Visual First Then Schedule

First/Then Visual Schedule for Autism

first then visual schedule for autism

Lately my daughter has been regressing a lot. They tell me what she is doing is typical...but, I am pretty sure that those who say this have never had a child flop into full tantrum mode over condoms in a check out lane. To her it wasn't a condom, it was a balloon. To me it was mortifying. 

Ever seen a 5 year old argue with her mom over condoms? Yeah, either had the people that were staring at us...

The only thing the evil packet said was glow in the dark, and it quite honestly looked like an individually packaged balloon...if they made those. 

I seriously wonder who's bright idea was it to put "Glow in the Dark Fun" next to candy in the checkout? Kids love candy and balloons. I can see how that could be confusing.  

She previously was at the point where she could easily be redirected. Lately she has been overstimulated to the point where there is no reasoning with her. So despite my attempts, she wasn't focusing on a thing I said.

Children with autism are anything but typical. And day to day life with a child with autism is anything but typical. And that is a wonderful thing. 

But...I had reached my limit. There is only so many times you can fail at redirecting before you loose control and become that burned out mother who is always yelling at their kids. I promised myself I would never be that parent.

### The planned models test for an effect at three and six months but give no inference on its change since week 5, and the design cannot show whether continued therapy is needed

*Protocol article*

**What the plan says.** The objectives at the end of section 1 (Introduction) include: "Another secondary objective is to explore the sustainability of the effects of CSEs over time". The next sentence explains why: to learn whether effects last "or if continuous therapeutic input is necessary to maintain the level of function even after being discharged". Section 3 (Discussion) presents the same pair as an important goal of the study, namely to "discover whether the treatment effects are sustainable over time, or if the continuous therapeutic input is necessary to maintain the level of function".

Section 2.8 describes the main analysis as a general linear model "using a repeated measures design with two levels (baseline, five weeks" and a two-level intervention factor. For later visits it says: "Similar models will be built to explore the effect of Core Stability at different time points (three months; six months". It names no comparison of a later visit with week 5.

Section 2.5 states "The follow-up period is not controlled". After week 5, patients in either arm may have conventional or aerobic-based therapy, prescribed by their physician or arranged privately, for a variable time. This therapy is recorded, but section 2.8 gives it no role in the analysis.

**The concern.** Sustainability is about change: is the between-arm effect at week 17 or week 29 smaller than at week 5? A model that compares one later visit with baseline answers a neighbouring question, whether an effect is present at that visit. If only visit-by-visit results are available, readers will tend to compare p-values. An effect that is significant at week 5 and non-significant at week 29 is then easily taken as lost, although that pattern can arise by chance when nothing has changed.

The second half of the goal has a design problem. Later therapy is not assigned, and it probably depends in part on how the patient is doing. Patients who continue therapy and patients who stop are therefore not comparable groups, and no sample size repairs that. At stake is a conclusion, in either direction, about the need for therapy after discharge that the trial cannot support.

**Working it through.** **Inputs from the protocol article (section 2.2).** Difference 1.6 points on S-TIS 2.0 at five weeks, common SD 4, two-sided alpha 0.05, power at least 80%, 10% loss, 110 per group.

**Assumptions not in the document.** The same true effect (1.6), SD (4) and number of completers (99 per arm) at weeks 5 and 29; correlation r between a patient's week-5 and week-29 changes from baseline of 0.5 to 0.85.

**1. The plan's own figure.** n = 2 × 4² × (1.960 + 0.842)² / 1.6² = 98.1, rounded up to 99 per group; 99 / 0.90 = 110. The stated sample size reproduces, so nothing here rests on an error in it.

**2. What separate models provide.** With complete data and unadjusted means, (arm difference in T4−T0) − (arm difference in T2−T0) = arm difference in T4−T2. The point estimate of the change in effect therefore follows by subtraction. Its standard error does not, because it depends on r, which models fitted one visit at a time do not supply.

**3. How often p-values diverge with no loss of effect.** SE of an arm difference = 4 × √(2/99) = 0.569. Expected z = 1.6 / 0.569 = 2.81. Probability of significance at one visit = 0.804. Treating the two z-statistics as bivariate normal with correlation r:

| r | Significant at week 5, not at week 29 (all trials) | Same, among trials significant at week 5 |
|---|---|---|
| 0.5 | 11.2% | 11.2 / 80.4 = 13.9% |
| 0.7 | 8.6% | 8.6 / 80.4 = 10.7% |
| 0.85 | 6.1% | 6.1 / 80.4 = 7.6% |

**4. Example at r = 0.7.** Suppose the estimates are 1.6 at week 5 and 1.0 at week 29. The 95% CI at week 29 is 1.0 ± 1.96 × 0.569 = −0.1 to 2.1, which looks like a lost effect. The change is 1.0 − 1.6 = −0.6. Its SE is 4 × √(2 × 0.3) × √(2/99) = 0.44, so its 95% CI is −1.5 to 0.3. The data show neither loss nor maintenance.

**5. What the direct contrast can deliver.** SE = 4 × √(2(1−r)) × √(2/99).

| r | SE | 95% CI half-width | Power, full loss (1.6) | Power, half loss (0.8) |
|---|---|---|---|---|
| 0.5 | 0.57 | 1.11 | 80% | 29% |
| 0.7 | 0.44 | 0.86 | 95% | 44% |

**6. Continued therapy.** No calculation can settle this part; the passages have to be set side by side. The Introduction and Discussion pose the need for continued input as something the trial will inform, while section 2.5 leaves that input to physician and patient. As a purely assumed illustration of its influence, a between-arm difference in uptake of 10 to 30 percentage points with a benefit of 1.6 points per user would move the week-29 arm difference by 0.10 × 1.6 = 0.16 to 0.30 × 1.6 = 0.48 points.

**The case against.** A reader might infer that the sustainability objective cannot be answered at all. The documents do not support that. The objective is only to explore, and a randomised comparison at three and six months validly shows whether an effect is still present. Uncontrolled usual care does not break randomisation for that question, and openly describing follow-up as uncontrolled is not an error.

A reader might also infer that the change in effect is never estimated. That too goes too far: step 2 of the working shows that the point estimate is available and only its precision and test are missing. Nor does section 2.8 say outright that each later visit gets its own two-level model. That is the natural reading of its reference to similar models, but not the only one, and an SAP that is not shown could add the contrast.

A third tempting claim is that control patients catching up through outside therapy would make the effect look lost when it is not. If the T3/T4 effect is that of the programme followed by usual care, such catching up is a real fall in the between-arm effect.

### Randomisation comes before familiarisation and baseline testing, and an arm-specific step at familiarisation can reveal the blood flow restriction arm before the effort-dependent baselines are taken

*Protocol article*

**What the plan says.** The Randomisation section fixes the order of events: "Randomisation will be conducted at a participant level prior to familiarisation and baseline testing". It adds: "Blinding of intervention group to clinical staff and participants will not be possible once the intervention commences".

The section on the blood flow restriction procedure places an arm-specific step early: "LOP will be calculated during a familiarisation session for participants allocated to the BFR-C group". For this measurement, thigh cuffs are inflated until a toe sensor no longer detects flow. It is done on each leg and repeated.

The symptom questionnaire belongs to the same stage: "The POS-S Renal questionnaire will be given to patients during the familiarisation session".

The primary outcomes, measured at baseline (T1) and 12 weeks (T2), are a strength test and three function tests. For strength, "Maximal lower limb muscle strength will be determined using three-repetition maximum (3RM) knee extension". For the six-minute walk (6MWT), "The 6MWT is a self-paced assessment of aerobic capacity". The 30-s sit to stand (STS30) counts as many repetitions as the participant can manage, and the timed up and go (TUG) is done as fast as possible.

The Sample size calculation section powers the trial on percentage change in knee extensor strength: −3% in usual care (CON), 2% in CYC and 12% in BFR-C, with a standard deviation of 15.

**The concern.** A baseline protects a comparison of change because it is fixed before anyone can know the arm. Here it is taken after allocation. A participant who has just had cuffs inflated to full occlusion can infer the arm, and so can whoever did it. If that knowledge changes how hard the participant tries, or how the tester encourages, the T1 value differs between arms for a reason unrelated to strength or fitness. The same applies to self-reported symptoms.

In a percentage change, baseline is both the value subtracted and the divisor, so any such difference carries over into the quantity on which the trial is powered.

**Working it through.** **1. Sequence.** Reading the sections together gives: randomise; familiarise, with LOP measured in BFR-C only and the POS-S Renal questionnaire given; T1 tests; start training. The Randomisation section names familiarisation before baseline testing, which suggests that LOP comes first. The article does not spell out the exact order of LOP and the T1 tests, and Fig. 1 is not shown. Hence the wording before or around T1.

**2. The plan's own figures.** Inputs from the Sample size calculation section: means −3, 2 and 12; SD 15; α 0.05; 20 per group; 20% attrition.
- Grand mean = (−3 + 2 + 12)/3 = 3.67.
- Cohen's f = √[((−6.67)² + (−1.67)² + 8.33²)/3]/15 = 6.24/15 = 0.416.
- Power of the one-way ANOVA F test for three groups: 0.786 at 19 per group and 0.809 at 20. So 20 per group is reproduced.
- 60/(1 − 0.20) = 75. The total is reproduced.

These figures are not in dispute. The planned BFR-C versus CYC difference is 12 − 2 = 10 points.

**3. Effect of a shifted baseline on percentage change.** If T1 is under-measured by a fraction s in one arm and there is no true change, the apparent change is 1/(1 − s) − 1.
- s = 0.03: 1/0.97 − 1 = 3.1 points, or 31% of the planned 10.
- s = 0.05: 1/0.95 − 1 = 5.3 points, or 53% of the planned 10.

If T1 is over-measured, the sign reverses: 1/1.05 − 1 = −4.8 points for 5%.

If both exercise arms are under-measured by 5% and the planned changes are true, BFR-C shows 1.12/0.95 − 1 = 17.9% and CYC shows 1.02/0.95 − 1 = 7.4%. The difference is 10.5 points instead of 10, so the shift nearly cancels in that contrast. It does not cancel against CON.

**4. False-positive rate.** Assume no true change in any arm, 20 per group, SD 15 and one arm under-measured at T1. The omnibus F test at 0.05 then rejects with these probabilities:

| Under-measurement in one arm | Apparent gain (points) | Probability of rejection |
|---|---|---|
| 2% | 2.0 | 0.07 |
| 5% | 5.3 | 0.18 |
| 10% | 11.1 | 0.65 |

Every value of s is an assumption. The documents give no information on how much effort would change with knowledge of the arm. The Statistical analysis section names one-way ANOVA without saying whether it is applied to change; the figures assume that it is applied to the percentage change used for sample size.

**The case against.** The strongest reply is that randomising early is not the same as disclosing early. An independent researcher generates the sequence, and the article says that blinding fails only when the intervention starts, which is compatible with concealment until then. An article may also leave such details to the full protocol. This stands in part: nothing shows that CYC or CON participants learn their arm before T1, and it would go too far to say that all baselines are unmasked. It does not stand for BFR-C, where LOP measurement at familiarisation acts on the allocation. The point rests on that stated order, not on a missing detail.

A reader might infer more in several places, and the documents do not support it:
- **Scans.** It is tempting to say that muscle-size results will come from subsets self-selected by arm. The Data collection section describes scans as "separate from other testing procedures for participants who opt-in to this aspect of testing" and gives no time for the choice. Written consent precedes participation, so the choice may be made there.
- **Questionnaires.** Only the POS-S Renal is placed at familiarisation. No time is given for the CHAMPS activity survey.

So my solution? This First/Then Visual Schedule. And so far it has worked wonderfully.

first then visual schedule for autism

It's fairly simply. There are five boxes with five smiley faces. For each three minutes she completes a task successfully she gets a smiley face. Once she has collected them all she gets the incentive. 

(I will have one done in a couple of days for the grocery store, and will share it once it is done).

To make this is very simple.

I attached velcro to the board (which is laminated cardstock) and to the buttons. Once the timer goes off (we love the timer on my phone) she moves the buttons to their place on her own. This in itself is a motivation as she loves to cross things off her list.

I carry the incentives in my purse so I can whip this out whenever it is desperately needed. (Lesson learned - real balloons are now included in the contents of my wallet). 

Below is the basic template: 

first then visual schedule for autism

It has been left blank so you can modify it with your own clip art for your specific needs. If you use this I would love to hear about how it helped your family!

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